I used to follow the big kids in my neighbourhood during their nightly tagging parties, where I learned quickly, I had a facility. I joined the Crew, then I tagged the city, then very quickly graffitied the Parisian metro. I must have done a hundred trains and subways in Paris and its region.

The adrenaline, the adventure, the risk, it was the best drug.


What inspires you?
I am inspired by everything, wherever my eyes land, my gaze is lost. I mix, I get inspired and I regurgitate it all in my own way. It’s a medley of my experience, my roots, my desires.


What is your favourite “playground”?
My playground today is no longer illegal. So I’ve learned to paint slowly, to take my time.

I like to make walls where I live.

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What materials and techniques do you use?
It all starts with a good pencil and paper. Then, of course, the spray paint. And nowadays I can paint with oils as well as sculpt artoys (editor’s note: small figurines generally representing the world of graffiti).

What is the most important project you have worked on? Why do you ask?
I would say my first exhibition, to celebrate the 20th anniversary of one of my crews.
I’ve always painted, even canvases. But I never kept them, I gave them to friends.
At this exhibition, I presented my Abstract Graffiti work and my sculptures for the first time.
The reception was not great, nobody understood what this graffiti artist was doing.

But I got good feedback from art insiders, which pushed me to continue.

Who were the main artists that inspired you in the beginning?
My older brothers. Then names like Mode2, Bando, Skeme.


Who are the main artists that make you vibrate today?
The artists that thrill me today are more contemporary artists like Richter, Paul Kremer. And the old painters like Carravagio, and also the American colorfield school.


In your opinion, does urban art have an impact on people’s lives?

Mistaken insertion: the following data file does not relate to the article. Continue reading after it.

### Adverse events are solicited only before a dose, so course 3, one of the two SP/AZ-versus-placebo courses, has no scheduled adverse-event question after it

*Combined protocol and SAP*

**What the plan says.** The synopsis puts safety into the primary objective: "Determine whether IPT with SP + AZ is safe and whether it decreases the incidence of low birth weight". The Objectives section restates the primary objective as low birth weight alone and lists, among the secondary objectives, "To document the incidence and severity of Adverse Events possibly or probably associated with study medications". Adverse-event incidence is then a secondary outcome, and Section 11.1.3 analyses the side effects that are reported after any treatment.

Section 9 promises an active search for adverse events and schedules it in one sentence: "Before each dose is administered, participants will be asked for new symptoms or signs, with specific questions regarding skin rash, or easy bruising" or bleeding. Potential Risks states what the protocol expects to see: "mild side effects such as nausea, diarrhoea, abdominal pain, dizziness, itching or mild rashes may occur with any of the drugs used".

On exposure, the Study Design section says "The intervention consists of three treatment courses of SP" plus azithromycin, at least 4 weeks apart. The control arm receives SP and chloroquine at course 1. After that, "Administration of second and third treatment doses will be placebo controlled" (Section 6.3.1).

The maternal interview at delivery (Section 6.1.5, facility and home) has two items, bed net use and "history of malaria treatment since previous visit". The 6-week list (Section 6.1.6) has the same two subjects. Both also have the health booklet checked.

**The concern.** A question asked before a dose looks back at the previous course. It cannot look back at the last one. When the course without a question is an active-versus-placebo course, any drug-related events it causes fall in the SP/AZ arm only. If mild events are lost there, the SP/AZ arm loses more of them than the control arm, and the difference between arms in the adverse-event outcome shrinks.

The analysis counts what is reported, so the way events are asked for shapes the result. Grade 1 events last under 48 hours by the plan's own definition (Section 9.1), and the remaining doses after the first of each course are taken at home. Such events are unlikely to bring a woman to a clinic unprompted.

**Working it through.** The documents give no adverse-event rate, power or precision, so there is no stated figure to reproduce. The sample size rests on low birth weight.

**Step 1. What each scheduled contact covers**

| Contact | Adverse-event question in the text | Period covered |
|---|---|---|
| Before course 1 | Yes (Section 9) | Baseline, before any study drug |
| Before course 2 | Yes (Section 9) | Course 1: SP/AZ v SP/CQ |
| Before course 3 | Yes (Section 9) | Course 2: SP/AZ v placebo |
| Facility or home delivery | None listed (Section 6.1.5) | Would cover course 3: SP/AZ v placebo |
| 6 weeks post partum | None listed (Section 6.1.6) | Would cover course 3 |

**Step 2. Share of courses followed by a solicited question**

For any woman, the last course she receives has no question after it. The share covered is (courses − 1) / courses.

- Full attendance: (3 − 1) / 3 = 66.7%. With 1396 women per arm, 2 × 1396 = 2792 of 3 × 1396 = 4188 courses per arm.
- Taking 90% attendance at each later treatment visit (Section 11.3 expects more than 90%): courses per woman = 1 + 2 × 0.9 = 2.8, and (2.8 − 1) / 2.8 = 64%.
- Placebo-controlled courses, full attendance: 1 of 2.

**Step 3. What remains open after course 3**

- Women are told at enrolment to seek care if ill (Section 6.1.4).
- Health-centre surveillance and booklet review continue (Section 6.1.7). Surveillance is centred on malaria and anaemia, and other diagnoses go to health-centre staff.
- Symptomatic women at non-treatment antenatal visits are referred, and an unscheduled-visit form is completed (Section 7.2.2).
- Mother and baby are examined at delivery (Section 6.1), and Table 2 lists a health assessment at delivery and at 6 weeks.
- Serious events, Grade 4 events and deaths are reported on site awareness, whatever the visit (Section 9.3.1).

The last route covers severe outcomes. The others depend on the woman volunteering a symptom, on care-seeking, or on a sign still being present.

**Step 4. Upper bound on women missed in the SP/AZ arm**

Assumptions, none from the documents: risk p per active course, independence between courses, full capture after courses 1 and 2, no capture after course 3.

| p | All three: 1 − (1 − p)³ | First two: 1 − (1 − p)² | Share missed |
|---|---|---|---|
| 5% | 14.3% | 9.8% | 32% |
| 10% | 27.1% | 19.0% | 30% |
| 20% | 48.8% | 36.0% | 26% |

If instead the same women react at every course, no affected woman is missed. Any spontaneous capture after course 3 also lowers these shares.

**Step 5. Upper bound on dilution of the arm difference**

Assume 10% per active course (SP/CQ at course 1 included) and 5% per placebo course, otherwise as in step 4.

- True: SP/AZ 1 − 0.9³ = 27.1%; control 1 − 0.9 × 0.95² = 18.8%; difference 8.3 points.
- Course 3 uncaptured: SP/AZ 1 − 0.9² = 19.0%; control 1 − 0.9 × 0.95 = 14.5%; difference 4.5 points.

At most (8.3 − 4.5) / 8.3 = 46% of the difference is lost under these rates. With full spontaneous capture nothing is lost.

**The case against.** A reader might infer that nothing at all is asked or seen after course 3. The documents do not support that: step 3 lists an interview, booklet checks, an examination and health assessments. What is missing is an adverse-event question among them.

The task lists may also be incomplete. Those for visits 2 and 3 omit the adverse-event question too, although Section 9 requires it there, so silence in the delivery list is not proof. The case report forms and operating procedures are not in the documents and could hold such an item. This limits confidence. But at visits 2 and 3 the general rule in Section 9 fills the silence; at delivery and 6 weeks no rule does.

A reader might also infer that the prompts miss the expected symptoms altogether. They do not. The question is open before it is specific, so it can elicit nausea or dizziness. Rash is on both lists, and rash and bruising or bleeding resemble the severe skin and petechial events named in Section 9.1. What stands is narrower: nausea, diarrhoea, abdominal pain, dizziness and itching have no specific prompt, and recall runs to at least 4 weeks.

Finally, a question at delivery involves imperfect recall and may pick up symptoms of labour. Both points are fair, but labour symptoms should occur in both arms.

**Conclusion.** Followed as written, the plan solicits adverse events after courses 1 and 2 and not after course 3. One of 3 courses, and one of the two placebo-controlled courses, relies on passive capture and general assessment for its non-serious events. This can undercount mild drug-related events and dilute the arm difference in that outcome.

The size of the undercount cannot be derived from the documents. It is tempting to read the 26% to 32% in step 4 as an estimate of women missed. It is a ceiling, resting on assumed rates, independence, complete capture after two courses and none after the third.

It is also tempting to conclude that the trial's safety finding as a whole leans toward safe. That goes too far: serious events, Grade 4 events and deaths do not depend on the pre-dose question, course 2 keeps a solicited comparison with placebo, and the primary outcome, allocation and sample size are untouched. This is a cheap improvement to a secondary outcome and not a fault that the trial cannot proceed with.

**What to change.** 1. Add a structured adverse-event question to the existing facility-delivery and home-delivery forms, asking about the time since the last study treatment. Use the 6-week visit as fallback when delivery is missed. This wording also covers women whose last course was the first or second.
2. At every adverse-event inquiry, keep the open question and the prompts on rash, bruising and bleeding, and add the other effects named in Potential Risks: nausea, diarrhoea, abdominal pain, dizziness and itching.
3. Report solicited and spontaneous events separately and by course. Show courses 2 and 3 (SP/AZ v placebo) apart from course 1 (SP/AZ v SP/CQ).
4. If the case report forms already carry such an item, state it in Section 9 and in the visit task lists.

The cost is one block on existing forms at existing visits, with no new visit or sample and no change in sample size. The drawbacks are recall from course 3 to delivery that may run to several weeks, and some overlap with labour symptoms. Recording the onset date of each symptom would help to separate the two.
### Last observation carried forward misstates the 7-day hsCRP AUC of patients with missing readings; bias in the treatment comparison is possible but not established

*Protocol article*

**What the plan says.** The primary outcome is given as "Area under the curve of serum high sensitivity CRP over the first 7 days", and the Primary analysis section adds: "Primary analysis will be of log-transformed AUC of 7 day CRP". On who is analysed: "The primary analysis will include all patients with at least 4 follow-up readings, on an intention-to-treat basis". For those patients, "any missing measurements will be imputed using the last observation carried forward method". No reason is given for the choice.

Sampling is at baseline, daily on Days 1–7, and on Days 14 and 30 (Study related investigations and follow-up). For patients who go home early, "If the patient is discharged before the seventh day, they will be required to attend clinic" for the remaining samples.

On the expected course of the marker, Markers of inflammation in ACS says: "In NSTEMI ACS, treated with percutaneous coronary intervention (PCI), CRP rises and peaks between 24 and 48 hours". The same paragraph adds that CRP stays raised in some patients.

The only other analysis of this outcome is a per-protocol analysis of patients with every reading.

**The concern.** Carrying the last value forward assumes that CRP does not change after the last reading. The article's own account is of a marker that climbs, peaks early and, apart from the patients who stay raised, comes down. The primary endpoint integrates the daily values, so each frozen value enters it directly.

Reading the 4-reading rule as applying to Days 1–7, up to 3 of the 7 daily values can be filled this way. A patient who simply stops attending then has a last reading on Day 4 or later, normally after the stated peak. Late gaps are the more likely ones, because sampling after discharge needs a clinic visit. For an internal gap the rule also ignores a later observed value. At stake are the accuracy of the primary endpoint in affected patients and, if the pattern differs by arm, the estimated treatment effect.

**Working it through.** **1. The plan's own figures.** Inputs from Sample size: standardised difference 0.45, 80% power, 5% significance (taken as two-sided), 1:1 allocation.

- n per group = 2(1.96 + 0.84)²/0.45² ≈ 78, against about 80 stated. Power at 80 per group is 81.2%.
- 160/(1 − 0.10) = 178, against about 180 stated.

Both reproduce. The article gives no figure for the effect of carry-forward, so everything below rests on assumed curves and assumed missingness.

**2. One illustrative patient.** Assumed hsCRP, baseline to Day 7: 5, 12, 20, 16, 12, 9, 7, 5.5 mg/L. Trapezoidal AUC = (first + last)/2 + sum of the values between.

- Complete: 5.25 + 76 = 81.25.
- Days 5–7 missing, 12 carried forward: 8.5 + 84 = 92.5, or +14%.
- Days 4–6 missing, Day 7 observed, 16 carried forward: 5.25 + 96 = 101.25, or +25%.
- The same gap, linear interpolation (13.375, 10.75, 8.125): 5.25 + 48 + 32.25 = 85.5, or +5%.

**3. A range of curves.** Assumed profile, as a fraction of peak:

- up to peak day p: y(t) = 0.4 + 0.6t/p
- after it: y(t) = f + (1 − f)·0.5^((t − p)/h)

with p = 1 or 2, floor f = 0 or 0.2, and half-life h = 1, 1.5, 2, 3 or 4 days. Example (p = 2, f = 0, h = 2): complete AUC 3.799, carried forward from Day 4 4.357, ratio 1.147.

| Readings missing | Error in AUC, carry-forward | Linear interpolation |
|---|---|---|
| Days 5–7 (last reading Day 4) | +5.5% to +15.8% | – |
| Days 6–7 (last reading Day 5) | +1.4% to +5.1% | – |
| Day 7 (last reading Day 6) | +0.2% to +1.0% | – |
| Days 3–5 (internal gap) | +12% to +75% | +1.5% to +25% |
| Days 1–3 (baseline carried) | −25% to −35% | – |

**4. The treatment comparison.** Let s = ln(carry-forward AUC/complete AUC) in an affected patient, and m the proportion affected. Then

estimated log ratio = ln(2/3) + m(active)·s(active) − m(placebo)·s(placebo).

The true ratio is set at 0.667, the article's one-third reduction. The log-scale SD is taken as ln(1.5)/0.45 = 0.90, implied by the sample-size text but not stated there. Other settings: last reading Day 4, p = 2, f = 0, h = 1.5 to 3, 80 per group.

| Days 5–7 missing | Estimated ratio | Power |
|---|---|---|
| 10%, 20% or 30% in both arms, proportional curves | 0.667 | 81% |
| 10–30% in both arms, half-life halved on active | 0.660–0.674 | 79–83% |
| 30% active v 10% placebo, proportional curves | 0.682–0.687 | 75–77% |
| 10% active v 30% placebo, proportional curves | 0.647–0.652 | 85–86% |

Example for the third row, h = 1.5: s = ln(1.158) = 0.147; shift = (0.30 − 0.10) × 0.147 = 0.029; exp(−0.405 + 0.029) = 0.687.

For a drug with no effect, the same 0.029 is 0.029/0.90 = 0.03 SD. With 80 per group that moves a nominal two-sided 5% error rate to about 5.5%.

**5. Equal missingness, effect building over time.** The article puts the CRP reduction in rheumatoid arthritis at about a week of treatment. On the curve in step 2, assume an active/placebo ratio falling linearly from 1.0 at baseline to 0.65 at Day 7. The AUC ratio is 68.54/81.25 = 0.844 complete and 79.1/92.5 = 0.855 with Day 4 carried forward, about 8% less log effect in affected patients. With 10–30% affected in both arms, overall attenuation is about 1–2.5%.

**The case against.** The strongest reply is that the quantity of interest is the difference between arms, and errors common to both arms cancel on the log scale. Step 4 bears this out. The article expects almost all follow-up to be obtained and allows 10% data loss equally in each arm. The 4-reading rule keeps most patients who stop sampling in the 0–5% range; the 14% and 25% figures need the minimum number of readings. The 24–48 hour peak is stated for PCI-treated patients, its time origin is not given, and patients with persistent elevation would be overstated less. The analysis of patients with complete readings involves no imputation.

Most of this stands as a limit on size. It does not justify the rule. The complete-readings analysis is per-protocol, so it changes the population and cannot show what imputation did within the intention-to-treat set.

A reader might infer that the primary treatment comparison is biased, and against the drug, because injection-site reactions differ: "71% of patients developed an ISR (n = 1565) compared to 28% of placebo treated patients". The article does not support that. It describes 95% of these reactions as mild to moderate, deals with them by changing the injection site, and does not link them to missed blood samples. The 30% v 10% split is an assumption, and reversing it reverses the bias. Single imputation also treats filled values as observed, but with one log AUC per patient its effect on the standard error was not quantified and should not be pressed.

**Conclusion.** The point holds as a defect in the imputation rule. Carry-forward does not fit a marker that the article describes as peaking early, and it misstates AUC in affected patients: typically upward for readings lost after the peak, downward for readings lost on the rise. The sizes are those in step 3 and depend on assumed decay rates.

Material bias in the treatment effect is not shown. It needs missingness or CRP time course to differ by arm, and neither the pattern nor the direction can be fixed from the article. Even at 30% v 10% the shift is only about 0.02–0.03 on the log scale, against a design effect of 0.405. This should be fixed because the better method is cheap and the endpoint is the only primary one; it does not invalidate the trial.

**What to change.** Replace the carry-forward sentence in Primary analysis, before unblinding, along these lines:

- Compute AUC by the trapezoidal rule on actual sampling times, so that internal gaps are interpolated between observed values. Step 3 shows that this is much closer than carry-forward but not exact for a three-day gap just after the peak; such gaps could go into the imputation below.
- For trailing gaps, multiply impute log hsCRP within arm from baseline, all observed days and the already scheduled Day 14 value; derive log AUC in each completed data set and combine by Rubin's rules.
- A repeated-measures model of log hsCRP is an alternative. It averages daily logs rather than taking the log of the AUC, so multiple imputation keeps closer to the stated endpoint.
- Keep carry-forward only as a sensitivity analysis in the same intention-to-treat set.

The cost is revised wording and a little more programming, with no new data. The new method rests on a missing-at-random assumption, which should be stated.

I often say that Urban art is the last great art movement, but because it is not academic, it is not yet considered as a full art.
But it is an art, which provokes, which disturbs, which generates emotions, which changes the urban landscape.
You don’t need to be an expert to love this free art, which can be seen on every street corner. You don’t need a school to practice it either.


Do you think your work questions society? In what way?
I don’t have the answer, but my work expresses my vision, my existence in this urban environment, my position in society. It’s very personal, I don’t have a universal message, except that of a painter who leaves his mark, the trace of his passage on earth.


The Drip’in concept is to bring urban art into the home. Our emblematic object is a white train, which we leave freely in the hands of artists. Why did you choose to collaborate on this “Cover It Project”?
The train is my first love, so it was easy, like a reunion.
The challenge is also to show our art on a train. When I was younger, the goal was to have, to see your painting on a moving train, rolling over Paris.

Having a piece of art painted like this train at home is like having the train at the station.